LDL Apheresis

Treating high cholesterol with LDL Apheresis

Traditional treatments for high cholesterol are a low fat diet and medications such as the statin family alone or in combination with other drugs (Lipitor™, Zocor™, Pravachol™, Lescol™, lovastatin, Welchol™, Zetia™, Advicor™, and niacin). However, for some persons even combination therapies may not be enough, especially for those with a family history of high cholesterol or early heart disease.

There is now an FDA approved treatment option for these patients known as LDL apheresis. LDL apheresis removes unwanted LDL cholesterol from the blood. A machine is used to pump the patient's blood through a filter that selectively removes LDL particles containing the cholesterol.

The University of Michigan is one of the few centers in the United States to perform this procedure, and the only one in Michigan at this time. The procedure is performed in the University Hospital Transfusion and Apheresis Service. Cardiovascular Medicine and Pathology work together to offer this procedure. Individuals are referred to the Lipid Management Program for evaluation of the treatment option. Eligible patients who choose LDL apheresis are followed by our lipid specialists to assure safety, requirements for medications, and desired treatment targets.

What is LDL Apheresis?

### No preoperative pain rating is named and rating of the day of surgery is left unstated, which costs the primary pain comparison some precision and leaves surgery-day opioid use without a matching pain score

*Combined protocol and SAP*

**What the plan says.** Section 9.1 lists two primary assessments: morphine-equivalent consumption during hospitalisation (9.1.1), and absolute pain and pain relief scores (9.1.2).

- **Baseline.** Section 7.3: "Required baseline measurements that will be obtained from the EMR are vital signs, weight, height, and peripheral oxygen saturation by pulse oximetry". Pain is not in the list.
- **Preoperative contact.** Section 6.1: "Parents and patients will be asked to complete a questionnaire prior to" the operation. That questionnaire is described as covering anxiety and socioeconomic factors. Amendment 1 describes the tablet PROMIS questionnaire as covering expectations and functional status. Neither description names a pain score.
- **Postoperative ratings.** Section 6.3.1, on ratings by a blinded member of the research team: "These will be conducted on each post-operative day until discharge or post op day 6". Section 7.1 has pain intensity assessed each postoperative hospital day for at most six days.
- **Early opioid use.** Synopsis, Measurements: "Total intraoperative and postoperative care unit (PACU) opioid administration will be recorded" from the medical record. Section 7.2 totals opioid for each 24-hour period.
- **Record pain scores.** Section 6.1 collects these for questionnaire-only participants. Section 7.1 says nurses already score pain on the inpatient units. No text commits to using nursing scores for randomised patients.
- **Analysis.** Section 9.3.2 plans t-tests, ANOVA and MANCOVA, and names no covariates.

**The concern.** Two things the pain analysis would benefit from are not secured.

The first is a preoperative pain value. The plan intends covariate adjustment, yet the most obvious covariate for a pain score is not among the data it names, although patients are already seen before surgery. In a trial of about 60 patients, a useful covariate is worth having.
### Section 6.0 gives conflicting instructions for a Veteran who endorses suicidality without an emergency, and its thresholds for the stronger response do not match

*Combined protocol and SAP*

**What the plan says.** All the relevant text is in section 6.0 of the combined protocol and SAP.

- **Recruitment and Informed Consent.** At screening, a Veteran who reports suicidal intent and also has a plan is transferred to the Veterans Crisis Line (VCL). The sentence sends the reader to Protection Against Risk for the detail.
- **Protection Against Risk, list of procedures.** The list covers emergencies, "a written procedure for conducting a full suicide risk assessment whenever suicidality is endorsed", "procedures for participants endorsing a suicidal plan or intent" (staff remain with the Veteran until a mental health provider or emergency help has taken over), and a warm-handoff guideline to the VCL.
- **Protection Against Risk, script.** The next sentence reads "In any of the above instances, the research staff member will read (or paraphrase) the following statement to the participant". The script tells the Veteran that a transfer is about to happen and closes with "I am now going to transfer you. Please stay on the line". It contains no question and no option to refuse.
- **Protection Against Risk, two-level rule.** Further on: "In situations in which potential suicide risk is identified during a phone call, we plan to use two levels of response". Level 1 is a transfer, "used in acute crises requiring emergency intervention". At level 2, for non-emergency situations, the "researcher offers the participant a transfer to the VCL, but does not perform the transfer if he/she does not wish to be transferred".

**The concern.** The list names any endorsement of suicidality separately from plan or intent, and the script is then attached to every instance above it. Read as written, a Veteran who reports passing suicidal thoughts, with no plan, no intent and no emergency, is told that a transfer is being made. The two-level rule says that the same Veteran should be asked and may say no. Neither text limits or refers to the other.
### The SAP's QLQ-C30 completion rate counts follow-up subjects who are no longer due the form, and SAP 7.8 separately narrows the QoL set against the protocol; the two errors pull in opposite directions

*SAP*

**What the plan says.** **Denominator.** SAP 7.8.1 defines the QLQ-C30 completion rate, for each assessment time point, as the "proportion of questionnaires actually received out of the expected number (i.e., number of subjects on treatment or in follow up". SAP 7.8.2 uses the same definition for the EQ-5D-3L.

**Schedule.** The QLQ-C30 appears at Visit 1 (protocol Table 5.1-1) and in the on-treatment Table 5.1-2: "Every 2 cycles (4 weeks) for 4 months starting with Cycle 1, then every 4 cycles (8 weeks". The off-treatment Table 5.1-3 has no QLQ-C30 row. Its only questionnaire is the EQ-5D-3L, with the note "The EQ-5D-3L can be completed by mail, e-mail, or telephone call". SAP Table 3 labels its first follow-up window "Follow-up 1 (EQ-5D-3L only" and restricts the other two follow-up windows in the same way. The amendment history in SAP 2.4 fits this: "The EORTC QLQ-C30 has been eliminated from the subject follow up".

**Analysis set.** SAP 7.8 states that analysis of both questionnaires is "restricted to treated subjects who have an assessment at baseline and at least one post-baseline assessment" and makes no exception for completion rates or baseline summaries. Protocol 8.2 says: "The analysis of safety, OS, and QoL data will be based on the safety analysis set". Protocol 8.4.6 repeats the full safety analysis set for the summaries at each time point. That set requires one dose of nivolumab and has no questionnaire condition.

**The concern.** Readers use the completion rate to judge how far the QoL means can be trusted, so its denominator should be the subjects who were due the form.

LDL apheresis is a procedure similar to kidney dialysis that targets the "bad" cholesterol containing particles including LDL, VLDL, and Lp(a). The patient's blood is separated into cells and plasma, then the plasma is diverted over a column containing a material that locks onto the LDL particles and safely removes it without removing the HDL cholesterol and other important blood substances. The plasma is then returned to the patient.

Individuals undergoing LDL apheresis would go to the Transfusion and Apheresis Service in the University Hospital every two weeks or as indicated by the lipid specialists. The procedure takes approximately 2 to 3 hours to complete. For more information about the LDL apheresis procedure call the Transfusion and Apheresis Service at 734-936-6900.

Who Would Need LDL Apheresis?

LDL apheresis is indicated for the following individuals for whom diet and maximum drug therapy has either been ineffective or not tolerated:

  • LDL Cholesterol > 200 mg/dl (With Coronary Heart Disease) OR
  • LDL Cholesterol > 300 mg/dl

How effective is LDL Apheresis?

With over 16 years of worldwide experience on more than 2,500 patients and 250,000 tests, the safety and effectiveness of LDL apheresis is well known. There is a low incidence of adverse events (most commonly low blood pressure). The reduction in LDL cholesterol has been shown to reduce heart attacks and the progression of coronary disease, as well as improve vascular function. The research has shown that with LDL apheresis, LDL cholesterol can be reduced by up to 80 percent.

What is the Cost of LDL Apheresis?

Most insurance carriers cover the cost of LDL apheresis, which is approximately $2500 per treatment. We will work with you and your insurance carrier to determine your coverage for this procedure.

How Can I Find Out if I Need LDL Apheresis?

The University of Michigan Lipid Management Program's expert team will evaluate you whether LDL apheresis is right for you. Their team specializes in the evaluation, treatment and management of lipid disorders. Through their evaluation they will determine your best treatment options. To find out more information or to set up an appointment for a Lipid Management consultation call 877-885-8444 and request to speak to the Lipid Management Program nurse coordinator.

Patient Resources

Heart Attack-Prevention Information Guide

High Blood Cholesterol Information Guide